Australian Prime Minister Scott Morrison has been called a lot of things during his time in office. From the arguably affectionate moniker ScoMo to more critical pseudonyms like SmoKo and Liar From The Shire. But there’s one that’s persisted over the past few months and he just can’t shake it — Scotty from Marketing. We dug into where those three perfectly placed words originated from and why it’s likely to stick.
If you’re a regular on Twitter or Reddit, the popular hashtag to describe Australia’s Prime Minister, #ScottyFromMarketing, has been seen in the trending bar almost daily over the past few months. With rising frustrations over the government’s handling of the bushfires and the response to their path of destruction, it’s not a moniker that’s likely to subside any time soon. Let’s dig into to where it all began.
The first stone
Betoota Advocate published an article about Morrison’s ascendancy to Prime Minister on 8 August 2018. In it, the satirical website referred to him as the ‘Nightwatchman’ but in the third last paragraph, those three magic words are uttered. Our old pals at Betoota Advocate have confirmed it was their first reference to the phrase.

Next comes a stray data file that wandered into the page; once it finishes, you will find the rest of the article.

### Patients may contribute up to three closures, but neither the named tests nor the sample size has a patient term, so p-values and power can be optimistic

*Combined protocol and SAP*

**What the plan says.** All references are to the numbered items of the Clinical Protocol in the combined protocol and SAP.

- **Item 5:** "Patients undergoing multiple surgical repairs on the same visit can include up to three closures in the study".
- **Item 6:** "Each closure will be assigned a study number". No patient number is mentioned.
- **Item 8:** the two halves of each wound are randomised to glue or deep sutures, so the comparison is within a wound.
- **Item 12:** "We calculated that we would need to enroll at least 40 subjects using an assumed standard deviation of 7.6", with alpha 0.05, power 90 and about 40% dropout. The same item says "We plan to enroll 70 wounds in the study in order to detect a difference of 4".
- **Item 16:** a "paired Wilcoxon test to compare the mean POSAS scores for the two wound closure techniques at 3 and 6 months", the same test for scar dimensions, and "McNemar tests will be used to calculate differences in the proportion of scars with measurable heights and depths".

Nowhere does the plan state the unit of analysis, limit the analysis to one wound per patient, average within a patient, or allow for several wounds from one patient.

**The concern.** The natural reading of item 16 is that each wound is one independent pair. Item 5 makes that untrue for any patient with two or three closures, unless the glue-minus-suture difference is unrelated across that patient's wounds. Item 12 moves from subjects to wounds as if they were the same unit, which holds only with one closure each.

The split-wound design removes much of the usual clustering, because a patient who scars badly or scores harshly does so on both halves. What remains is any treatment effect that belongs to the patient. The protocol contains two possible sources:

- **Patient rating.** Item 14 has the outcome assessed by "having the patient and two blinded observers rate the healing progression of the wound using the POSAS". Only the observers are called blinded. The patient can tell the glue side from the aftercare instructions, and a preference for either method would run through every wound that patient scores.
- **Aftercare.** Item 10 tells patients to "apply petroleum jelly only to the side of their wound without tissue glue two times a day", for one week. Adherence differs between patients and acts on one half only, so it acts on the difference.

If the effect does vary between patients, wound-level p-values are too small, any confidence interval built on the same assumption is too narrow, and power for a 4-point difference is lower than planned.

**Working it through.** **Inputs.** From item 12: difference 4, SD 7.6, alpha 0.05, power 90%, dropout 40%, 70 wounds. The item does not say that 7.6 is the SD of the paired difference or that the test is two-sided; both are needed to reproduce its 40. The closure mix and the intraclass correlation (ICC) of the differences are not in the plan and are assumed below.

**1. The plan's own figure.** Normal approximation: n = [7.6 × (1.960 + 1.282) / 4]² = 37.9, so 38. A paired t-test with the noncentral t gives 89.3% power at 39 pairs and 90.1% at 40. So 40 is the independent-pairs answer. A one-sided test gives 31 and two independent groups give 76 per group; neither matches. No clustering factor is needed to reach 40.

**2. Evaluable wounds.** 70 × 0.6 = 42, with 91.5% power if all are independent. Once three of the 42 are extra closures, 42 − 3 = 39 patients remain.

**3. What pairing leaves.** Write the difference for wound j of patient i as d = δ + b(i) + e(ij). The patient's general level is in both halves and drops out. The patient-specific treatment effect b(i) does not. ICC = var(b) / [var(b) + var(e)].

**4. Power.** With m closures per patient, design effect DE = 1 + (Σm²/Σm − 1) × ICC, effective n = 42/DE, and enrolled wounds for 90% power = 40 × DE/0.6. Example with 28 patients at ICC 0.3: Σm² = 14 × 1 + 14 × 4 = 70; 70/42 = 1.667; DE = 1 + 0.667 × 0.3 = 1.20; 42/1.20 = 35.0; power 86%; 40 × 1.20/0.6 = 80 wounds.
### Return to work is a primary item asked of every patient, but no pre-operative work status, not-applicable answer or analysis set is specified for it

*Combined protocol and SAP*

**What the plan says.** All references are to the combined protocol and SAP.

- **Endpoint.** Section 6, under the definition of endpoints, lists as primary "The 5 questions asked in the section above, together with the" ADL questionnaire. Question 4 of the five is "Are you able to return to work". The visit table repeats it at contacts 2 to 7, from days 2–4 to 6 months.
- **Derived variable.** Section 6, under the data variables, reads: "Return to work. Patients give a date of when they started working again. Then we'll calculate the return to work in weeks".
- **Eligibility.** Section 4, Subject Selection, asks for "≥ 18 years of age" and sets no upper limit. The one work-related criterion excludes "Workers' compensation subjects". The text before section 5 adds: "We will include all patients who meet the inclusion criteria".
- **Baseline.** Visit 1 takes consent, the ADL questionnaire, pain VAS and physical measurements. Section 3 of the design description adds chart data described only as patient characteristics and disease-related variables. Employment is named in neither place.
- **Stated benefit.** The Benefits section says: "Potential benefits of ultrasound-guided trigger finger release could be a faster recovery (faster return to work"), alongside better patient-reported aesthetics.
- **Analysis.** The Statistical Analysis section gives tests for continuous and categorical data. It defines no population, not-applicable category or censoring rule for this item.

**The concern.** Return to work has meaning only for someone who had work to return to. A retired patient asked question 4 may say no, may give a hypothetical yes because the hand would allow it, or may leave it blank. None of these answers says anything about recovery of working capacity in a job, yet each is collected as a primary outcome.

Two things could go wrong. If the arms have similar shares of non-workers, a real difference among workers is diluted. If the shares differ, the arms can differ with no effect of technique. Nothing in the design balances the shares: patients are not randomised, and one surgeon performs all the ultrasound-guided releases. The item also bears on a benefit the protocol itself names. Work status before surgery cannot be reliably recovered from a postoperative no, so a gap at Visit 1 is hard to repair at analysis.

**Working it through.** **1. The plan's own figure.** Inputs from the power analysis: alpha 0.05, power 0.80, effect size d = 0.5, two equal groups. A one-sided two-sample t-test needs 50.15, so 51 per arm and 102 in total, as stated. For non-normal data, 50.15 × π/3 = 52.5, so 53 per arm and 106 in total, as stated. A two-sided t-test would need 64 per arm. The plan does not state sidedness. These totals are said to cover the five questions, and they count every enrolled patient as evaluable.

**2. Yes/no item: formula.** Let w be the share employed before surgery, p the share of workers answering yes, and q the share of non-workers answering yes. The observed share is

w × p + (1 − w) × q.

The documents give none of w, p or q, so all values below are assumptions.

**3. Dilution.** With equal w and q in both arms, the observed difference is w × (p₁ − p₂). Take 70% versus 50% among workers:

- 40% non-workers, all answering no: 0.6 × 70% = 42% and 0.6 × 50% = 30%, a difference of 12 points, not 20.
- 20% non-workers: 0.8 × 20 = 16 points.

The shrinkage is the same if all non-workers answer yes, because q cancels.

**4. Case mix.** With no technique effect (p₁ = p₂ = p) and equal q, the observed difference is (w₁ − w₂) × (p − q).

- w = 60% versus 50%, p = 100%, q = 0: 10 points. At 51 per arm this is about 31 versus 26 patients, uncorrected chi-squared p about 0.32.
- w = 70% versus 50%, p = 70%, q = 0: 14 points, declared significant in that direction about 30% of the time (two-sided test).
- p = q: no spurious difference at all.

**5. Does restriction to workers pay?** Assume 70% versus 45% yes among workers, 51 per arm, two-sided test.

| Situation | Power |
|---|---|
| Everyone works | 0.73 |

The ingenious phrase’s origins on Twitter are a bit more recent and can be traced back to an account, @GazBruce, in February 2019.
Has Scotty from Marketing just flagged that they're about to let some of these "stopped" boats through to make a political point?— Gee Bee. ???? (@GazBruce) February 12, 2019
This mysterious ‘Gaz’ account continued to use the phrase for the months leading up until December, along with a small handful of other accounts. The first time the hashtag was used was on 12 May 2019.
Around 14 months later, Betoota published another article on 12 November 2019, alluding to Morrison’s background in marketing.
It started with the opening paragraph:
Scotty from Marketing has been urged to do something. Address the nation, stand up there next to someone doing sign language, bring in the army, fucken anything.
Following the Betoota article on 8 December, Google Search traffic for the phrase spiked dramatically.
The internet had found the perfect three words to describe their fury, which only compounded as the crisis worsened and it was revealed Morrison had taken a holiday to Hawaii in the midst of it. A holiday his office denied he had taken, until mounting evidence forced the prime minister’s hand and he finally apologised.
Why Scotty from Marketing?
A quick look at Morrison’s career answers this question pretty simply. Prior to entering parliament in 2007 as the Member for Cook, an electoral division in Sydney’s southern suburbs, he was the managing director of Tourism Australia between 2004 and 2006.
Naturally, Tourism Australia’s primary purpose is to market the country as a nice, viable place for foreigners to visit and it might sound like an insignificant job for a prime minister if it had not been for one viral ad campaign during his tenure — the infamous ‘Where the bloody hell are ya’ ad.